On a dark hurricane-battered night, something strange is afoot at a local Wisconsin radio station. It’s not the usual night-shift oddness and staff hijinks, but something altogether more significant: a new addition has arrived. For long-time host Amy Marlowe, the turn of events is an innocuous start to the most sinister evening of her life. Ten Minutes to Midnight transforms this fateful night into 73 minutes of psychological horror and bloody neon-glow nightmare.

After a sly smile, some snark, and a scream, it’s as if Vanita “Stretch” Brock, last seen in Tobe Hooper’s 1986 sequel The Texas Chainsaw Massacre 2, had never left the microphone. As Amy, Caroline Williams is in fine form echoing her most famous role. None of the confidence and scream-queen intensity has diminished in the 34 years since she last endured midnight horror at a radio station. Her performance provides Ten Minutes to Midnight with its most compelling aspect, an unbridled boiling of emotion that builds from sarcastic banter with the station crew to indignant fury towards her boss and later paranoid frenzy. Unfortunately, Williams ends up as an oasis amid a sea of otherwise mediocre characters; her dedicated and distraught performance is surrounded by one-note personalities who only sink further into caricature while the film descends further into surreal mayhem.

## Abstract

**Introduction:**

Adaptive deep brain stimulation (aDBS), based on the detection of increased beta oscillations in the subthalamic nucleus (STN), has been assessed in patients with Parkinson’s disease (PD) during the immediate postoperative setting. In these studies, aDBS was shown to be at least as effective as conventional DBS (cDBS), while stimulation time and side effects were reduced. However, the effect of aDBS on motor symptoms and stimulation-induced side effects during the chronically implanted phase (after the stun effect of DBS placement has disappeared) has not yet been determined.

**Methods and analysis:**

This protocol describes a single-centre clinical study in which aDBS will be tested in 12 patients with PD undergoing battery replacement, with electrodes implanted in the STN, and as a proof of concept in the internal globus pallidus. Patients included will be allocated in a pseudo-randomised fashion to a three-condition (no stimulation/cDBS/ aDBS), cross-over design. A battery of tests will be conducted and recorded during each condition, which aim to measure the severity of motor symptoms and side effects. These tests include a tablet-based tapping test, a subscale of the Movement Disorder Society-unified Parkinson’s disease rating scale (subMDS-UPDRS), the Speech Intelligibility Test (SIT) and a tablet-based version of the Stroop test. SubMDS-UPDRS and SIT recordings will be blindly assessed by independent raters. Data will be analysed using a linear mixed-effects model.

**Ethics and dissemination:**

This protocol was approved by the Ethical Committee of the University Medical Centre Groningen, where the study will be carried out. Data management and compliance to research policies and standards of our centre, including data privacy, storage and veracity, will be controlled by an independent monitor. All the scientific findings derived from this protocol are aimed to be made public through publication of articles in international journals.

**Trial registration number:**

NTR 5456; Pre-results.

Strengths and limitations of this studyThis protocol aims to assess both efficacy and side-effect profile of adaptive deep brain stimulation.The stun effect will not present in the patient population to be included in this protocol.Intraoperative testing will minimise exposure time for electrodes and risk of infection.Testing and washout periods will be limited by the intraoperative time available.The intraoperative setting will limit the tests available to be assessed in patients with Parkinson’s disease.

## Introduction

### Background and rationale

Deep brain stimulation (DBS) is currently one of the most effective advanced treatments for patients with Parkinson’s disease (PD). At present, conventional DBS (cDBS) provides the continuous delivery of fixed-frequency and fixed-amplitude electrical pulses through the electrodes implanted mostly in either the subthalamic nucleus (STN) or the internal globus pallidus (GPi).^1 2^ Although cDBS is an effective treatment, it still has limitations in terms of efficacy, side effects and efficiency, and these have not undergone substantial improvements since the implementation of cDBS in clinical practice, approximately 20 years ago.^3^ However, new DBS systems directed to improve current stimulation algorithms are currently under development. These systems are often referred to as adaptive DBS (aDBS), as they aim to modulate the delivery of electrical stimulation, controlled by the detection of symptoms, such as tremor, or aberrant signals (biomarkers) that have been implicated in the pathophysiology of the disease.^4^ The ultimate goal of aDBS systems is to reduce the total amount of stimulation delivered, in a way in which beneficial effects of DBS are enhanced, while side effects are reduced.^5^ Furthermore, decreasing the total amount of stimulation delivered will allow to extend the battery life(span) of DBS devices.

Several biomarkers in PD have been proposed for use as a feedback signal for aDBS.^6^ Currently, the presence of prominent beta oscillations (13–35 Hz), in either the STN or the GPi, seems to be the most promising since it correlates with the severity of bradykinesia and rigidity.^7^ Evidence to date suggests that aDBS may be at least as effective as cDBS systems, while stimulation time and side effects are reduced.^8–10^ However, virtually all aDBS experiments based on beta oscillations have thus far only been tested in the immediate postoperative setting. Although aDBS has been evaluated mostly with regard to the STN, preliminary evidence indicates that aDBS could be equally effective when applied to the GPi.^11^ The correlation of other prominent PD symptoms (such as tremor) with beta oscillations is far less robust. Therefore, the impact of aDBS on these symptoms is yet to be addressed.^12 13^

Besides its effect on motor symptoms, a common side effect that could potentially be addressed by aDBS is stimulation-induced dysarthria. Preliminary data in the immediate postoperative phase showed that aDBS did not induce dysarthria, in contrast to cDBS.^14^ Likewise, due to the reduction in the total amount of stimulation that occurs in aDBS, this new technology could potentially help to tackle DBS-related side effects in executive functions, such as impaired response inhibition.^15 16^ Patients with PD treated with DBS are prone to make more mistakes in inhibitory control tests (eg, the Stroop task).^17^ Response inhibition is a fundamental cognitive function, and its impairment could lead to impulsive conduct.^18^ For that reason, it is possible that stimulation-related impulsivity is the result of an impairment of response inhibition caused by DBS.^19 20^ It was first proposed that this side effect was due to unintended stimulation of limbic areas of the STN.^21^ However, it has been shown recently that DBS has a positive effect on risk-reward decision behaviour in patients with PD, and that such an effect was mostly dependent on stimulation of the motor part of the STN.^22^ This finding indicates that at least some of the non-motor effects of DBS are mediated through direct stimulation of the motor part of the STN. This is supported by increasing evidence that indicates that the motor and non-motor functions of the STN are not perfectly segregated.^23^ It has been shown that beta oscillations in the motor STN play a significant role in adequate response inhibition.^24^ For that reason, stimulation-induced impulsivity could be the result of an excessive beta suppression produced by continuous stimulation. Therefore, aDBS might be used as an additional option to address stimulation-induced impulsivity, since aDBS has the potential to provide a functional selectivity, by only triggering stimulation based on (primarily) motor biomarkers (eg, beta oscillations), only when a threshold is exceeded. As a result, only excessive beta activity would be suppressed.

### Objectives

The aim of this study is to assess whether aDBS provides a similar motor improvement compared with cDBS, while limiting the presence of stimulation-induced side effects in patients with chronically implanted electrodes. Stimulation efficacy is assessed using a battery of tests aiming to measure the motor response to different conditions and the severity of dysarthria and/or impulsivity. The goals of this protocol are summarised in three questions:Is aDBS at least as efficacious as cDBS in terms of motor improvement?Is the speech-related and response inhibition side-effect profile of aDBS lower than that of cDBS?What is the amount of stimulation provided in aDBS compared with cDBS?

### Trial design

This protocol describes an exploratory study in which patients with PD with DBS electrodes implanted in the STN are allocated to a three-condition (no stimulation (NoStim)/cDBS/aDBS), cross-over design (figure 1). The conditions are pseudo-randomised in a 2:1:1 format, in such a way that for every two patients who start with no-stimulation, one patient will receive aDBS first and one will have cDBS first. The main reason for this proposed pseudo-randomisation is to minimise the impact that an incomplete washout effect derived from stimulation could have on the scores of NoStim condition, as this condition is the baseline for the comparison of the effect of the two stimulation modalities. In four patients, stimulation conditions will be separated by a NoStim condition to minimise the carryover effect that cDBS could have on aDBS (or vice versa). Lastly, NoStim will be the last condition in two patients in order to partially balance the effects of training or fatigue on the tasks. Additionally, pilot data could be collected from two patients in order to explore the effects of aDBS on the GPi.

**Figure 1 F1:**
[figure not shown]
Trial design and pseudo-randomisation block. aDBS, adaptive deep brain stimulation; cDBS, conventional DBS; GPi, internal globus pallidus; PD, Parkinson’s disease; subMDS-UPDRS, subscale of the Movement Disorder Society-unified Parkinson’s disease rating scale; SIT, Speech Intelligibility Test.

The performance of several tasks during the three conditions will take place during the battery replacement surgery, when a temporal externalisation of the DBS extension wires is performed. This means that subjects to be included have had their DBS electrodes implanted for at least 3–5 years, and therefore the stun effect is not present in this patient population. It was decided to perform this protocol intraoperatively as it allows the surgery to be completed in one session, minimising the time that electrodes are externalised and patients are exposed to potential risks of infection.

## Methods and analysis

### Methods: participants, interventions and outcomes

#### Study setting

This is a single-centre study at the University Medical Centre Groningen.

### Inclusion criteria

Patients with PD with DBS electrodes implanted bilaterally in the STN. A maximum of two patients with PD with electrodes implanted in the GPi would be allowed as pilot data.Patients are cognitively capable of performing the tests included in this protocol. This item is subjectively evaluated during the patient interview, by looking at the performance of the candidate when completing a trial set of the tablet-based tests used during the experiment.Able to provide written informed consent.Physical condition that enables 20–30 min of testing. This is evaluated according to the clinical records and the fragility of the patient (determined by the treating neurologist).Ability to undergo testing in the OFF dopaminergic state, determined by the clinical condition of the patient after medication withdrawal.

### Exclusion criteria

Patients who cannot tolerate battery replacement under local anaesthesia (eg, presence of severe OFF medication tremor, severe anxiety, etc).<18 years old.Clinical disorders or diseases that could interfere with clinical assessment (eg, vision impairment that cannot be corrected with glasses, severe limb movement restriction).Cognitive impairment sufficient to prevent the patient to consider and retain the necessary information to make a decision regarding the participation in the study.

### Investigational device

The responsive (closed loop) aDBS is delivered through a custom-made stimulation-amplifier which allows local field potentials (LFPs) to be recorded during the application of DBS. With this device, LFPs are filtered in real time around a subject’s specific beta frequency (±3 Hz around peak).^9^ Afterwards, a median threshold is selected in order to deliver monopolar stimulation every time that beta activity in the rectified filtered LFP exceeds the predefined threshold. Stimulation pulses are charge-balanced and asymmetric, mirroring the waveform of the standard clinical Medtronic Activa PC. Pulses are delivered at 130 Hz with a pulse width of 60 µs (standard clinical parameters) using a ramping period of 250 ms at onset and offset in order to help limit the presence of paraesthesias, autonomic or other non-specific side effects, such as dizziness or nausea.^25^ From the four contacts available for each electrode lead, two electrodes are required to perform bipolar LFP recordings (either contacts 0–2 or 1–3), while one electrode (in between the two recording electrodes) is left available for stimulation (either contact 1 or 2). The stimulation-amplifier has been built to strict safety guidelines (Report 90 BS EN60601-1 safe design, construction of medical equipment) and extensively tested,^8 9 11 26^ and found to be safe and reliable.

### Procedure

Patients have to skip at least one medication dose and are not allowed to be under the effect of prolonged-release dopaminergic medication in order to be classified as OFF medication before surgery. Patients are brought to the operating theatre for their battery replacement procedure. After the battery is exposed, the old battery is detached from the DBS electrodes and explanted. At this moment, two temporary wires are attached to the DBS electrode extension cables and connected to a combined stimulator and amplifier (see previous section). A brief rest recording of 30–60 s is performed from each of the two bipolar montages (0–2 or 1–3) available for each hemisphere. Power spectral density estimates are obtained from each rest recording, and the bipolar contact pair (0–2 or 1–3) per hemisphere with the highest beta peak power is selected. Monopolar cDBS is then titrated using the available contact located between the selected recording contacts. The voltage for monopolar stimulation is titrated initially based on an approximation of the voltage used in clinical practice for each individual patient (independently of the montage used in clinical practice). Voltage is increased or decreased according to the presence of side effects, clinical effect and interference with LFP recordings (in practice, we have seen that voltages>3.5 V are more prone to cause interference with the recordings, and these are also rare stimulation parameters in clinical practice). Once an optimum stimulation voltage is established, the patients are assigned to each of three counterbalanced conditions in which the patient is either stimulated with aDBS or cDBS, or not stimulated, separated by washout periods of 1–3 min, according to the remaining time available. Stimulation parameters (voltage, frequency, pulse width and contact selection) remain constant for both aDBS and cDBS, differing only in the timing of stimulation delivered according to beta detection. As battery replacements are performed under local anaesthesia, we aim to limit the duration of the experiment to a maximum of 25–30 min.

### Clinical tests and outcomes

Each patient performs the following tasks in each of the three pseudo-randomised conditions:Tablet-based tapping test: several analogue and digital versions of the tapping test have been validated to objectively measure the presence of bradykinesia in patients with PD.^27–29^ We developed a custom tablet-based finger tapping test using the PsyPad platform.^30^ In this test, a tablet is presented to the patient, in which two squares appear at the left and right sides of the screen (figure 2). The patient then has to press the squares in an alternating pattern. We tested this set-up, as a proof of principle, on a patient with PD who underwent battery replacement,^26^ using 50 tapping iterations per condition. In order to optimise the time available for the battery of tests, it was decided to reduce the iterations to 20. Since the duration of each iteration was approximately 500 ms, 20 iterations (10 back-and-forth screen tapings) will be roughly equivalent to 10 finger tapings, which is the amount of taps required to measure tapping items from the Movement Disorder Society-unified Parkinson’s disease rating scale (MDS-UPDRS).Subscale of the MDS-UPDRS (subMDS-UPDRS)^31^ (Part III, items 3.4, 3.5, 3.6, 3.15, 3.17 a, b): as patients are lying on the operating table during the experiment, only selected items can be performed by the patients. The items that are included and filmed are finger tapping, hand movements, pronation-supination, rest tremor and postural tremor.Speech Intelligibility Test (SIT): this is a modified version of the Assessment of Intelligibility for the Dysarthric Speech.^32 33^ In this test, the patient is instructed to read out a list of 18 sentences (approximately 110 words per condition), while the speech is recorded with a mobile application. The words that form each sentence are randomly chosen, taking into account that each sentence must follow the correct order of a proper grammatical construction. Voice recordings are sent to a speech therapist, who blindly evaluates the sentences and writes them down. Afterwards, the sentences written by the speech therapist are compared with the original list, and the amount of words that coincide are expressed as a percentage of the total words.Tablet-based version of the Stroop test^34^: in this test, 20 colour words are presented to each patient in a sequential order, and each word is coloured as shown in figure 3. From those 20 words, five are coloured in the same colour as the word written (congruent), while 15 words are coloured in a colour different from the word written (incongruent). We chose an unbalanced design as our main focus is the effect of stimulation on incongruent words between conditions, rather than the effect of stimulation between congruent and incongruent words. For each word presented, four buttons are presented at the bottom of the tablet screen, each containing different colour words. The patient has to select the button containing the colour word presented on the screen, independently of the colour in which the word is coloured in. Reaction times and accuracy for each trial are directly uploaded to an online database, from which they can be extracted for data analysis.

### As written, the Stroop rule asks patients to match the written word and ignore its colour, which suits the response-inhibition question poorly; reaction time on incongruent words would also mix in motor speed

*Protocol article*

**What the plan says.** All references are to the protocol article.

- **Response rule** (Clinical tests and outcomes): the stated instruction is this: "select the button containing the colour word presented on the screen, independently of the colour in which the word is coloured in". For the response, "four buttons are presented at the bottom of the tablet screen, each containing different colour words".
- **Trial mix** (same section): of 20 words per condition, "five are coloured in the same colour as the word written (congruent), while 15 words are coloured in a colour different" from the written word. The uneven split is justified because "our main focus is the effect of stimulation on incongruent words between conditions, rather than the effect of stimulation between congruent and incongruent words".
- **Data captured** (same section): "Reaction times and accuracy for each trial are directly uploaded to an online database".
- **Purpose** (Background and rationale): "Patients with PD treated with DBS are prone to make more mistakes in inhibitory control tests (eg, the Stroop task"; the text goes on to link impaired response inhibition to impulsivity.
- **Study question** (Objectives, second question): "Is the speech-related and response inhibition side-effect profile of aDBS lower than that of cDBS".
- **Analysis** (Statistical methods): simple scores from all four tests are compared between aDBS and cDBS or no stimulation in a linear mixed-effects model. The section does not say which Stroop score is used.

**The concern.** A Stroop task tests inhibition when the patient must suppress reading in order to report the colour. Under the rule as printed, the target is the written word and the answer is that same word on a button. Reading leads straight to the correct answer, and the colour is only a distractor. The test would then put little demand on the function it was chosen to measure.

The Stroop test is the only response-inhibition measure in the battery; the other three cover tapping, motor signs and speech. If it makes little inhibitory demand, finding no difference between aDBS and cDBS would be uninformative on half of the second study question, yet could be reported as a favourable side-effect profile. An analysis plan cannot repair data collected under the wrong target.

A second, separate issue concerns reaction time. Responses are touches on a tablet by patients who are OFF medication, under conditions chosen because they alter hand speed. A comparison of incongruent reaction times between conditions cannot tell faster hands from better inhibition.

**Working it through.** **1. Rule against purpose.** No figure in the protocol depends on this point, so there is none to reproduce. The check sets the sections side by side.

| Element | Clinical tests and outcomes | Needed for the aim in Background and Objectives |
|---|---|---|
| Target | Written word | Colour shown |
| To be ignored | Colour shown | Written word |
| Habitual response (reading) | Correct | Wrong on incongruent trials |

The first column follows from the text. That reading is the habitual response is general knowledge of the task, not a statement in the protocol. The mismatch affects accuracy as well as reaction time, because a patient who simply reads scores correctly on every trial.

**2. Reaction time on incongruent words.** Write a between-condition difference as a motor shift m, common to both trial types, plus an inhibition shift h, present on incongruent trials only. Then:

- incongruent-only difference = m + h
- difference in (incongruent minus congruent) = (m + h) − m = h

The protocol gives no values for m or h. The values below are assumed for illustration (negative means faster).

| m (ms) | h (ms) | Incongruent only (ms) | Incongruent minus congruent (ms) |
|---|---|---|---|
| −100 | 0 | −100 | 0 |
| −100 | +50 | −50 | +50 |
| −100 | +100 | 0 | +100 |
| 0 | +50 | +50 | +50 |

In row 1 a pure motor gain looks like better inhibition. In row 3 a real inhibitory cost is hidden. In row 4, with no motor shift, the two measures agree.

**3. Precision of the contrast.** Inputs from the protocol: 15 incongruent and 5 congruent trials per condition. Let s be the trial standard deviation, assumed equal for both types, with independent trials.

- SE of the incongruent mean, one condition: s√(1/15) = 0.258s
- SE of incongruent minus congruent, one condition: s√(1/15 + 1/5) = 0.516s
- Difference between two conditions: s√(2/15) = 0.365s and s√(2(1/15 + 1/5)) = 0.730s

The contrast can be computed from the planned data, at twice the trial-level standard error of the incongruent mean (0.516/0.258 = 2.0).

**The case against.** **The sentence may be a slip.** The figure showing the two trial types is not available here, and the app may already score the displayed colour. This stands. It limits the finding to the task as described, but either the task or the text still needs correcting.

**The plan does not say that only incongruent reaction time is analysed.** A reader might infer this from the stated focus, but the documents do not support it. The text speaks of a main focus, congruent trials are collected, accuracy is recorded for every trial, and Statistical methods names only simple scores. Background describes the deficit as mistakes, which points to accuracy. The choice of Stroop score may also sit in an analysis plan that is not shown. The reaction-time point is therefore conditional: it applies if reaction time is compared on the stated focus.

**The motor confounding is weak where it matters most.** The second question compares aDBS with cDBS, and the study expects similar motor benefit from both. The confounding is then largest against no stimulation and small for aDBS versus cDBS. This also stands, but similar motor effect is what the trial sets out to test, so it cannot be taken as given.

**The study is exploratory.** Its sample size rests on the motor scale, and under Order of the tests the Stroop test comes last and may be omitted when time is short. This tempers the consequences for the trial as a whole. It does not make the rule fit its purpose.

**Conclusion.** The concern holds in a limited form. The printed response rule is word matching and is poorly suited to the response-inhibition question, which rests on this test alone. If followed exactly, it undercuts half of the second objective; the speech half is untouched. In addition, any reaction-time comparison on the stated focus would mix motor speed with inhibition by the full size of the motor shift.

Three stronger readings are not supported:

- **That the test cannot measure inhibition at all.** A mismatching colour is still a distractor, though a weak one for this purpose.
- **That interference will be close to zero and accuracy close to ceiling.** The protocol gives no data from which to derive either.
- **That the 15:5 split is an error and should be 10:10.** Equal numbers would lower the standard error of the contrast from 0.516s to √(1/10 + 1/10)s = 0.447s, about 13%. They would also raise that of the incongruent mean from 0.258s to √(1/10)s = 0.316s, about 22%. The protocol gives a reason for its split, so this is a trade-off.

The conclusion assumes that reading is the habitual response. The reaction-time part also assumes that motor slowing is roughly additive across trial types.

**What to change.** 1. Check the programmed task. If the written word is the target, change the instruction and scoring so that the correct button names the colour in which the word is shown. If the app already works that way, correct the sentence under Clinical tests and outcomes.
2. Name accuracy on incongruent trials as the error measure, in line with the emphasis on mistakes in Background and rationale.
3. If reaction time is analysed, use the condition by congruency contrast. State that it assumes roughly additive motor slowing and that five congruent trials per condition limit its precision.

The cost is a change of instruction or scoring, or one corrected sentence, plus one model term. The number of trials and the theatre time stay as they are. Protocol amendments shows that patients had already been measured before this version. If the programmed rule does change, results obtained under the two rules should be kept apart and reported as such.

The catalyst for such mayhem is Sienna (Nicole Kang, Swallow), the young arrival who Amy quickly deduces is not merely a new hire but her impending replacement. That realization marks Ten Minutes to Midnight’s fracture from logic, its darkened station rooms gradually morphing into a fear-hued mental prison. Are the Insistent warning of rabies omens of bloodletting to come, or merely jarring slips of the mind emerging among normal conversations?

Gory splashes of murder and disturbing self-harm may be signs of a vampiric decline into madness, or Amy’s existential unmooring manifested in grisly detail. The radio station corridors gain a purgatorial aura, each increasingly weird and bloody occurrence reflecting Amy’s internal turmoil and frustration. Williams commits completely to that splintering of reality, as director Eric Bloomquist bathes rooms in Argento blues and reds, distorts faces with demonic VFX and shifts characters’ identities and traits to disorienting effect. Those abrupt bursts of ghoulishness waver between legitimately unnerving mood and being bizarrely laughable in the moment (perhaps unintentionally). When Williams is swept up in the escalating delirium, the film often achieves its uneasy goals, but the rest of the cast rarely reaches those same heights, for the most part achieving little more than quirkiness and overacted terror.

By the time Ten Minutes to Midnight devolves fully into a logic jumble of internal fears and waking nightmare, its sense of unease and horror has been supplanted by shallow confusion. Horror and unease melts into a disjointed carnival of weird behaviors and metaphorical visuals that confounds us as much as it reflects Amy’s own stresses. The film’s claustrophobic whirlwind hooks through its striking aesthetic, relentless serves and Caroline Williams’ capable performance, but its concise duration aborts just as exhaustion sets in. The viewer’s frustration with the surreal logic and blunt plotting might linger in memory more than the manic pacing and imagery.

Caroline Williams is swept up in the escalating delirium, but the rest of the cast rarely reaches the same heights.
50 %
Surreal Mayhem
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